children s rights and school discipline
Children’s rights and school discipline

Classroom behaviour, as described by one student participant:

(Translation) In front of the teachers, [the students] don’t care what anyone thinks, they will kiss each other and the teachers can’t say anything. Only the teachers who are immigrants, like us, they will say, “No, stop, or leave the classroom.” But the other teachers won’t say anything because here in Canada, each person has the right to do what he wants and you can’t say anything. (Martin, p.17)

classroom diversity1
Classroom Diversity

In Canada, laws govern school attendance and education is meant to be universally accessible;

Diversity in student characteristics and needs;

Preference for segregated classrooms;

Age-based placement ; and

“No Fail” System.

no fail system1
“No Fail” System
  • (Translation) It is true that, psychologically and otherwise, it is wrong to reject those who are weaker but it [their presence in regular classrooms] causes dysfunctionality in the classroom. From Kindergarten to Grade 8…I see that it is a veritable puzzle for the teachers and it is a bit difficult. In Quebec, there are special schools … .Here, promotion from one grade to another is according to age. Even if your grades are mediocre, you will be promoted. In our home country, that wouldn’t happen. (Jean, p.24)
children s rights and school discipline1
Children’s rights and school discipline

Classroom behaviour, as described by one student participant:

(Translation) In front of the teachers, [the students] don’t care what anyone thinks, they will kiss each other and the teachers can’t say anything. Only the teachers who are immigrants, like us, they will say, “No, stop, or leave the classroom.” But the other teachers won’t say anything because here in Canada, each person has the right to do what he wants and you can’t say anything. (Martin, p.17)

perceived link between school discipline and children s rights
Perceived link between school discipline and children’s rights
  • (Translation) Less demanding, more lax and more, shall we say (pause), but I think it is because of what they refer to here as children’s rights (pause) you can’t (pause)I saw a [television] program in Quebec on spanking. [In Canada], it is taboo to spank. That’s what I think is, it’s that that makes things less rigorous. …there are no restrictions that are, shall we say, consequences, be they physical or other, but limits that could guide the child to do what he needs to do and do it correctly. (Jean, p.24)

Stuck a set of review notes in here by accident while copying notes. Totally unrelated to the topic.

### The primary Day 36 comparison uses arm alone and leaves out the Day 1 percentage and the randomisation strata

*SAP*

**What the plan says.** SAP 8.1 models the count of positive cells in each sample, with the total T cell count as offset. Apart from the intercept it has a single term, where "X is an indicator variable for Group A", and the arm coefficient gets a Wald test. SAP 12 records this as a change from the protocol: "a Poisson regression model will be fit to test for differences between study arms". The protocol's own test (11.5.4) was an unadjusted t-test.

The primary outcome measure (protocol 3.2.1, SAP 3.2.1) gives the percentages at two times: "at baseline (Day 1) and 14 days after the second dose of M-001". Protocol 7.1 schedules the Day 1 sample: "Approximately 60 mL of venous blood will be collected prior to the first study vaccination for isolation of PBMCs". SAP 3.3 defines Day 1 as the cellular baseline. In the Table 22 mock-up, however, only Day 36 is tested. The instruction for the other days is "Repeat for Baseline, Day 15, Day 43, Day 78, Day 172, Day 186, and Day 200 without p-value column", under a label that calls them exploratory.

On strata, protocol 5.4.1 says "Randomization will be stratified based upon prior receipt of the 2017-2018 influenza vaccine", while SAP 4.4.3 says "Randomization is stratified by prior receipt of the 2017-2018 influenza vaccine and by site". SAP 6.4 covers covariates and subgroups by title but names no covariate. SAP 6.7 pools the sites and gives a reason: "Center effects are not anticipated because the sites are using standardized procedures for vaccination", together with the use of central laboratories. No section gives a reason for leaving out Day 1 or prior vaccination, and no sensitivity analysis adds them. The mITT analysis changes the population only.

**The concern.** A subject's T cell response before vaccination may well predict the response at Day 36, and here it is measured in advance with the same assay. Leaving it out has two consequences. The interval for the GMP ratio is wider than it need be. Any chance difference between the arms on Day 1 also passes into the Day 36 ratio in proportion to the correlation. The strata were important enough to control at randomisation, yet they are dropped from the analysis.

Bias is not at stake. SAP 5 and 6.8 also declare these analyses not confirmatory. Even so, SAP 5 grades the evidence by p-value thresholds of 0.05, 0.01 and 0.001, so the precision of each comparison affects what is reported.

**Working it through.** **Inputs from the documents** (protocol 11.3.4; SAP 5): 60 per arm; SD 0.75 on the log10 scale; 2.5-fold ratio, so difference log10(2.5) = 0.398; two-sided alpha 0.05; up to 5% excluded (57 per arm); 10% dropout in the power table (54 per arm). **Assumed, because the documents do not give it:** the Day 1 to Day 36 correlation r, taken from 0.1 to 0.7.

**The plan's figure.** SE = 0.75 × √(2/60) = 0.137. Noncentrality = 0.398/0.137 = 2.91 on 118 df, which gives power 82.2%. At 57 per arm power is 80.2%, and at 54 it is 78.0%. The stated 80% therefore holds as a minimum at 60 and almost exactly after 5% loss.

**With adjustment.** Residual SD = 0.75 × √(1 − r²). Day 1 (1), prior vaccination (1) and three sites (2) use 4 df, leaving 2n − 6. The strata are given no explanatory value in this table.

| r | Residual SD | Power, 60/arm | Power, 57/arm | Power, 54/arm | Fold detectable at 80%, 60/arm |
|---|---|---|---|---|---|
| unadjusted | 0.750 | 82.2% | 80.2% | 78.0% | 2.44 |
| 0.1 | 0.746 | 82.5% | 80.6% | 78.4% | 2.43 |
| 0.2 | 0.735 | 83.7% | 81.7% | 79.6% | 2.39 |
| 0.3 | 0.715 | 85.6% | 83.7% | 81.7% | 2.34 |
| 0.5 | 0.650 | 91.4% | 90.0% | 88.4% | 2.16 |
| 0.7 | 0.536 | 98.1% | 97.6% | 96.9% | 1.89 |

• And…
school discipline and children s rights cont d
School discipline and children’s rights (cont’d)
  • (Translation)
    • I would call it laissez faire. You can’t force children to study because you cannot punish them. If perhaps you give the child something to do and she doesn’t do it, you cannot punish her, so you find yourself pampering your child despite [the fact that] she doesn’t know how to write. (Juliette, p.9)
respect and corporal punishment
Respect and corporal punishment
  • “there is respect because they [teachers] can hit you [in my country], if you’re fooling around, they can hit you.” (Martin, p.21)
  • When the same student was asked to explain why he believed his classmates acted they way they did, he said the following:
    • (Translation) I think it’s because students have much freedom here. If a teacher touches a student, it’s a problem. The parents will defend their child but, in Africa, it’s not like that. If you are touched, if someone [a teacher] hits you, it is assumed it is because you did something. They didn’t hit you for no reason. But here, they will pursue you in court, it can become a big problem. (Martin, p. 22)
respect and school discipline
Respect and school discipline
  • (Translation) On the good side, the child can discuss things with his teacher, which is something important. But compared to what we experienced in Africa, it’s not the same at all. … respect for teachers is very very important. From the time you are little, you are taught first and foremost to respect, whomever the person that you meet, there must be respect in the encounter, especially for someone who gives you new knowledge. Thus, the teacher has a very very important status. But here, I have the impression that the children, they are all kings here. It is they who decide, it is they who have their own rhythm, but there [in my home country], there is a rhythm and everyone must follow it. (Véronique, pp.8 and 9)
respect discipline and fees
Respect, discipline and fees
  • (Translation) [Students] don’t have any respect for teachers, and anything they would do with their friends they can also do with their teachers, the same things they would say to their friends, they can say to their teachers. There is no respect. It’s all because each person in Canada has rights ….In Africa, never [would you do that] because if you do that, you can be expelled and you could also be hit, you would have to leave the school…you would come back with your parents. If your parents [need to] come [to the school], that will be a big problem for them because they pay school fees, they suffered to findmoney for your schooling, school costs money back there. (Martin, p. 20)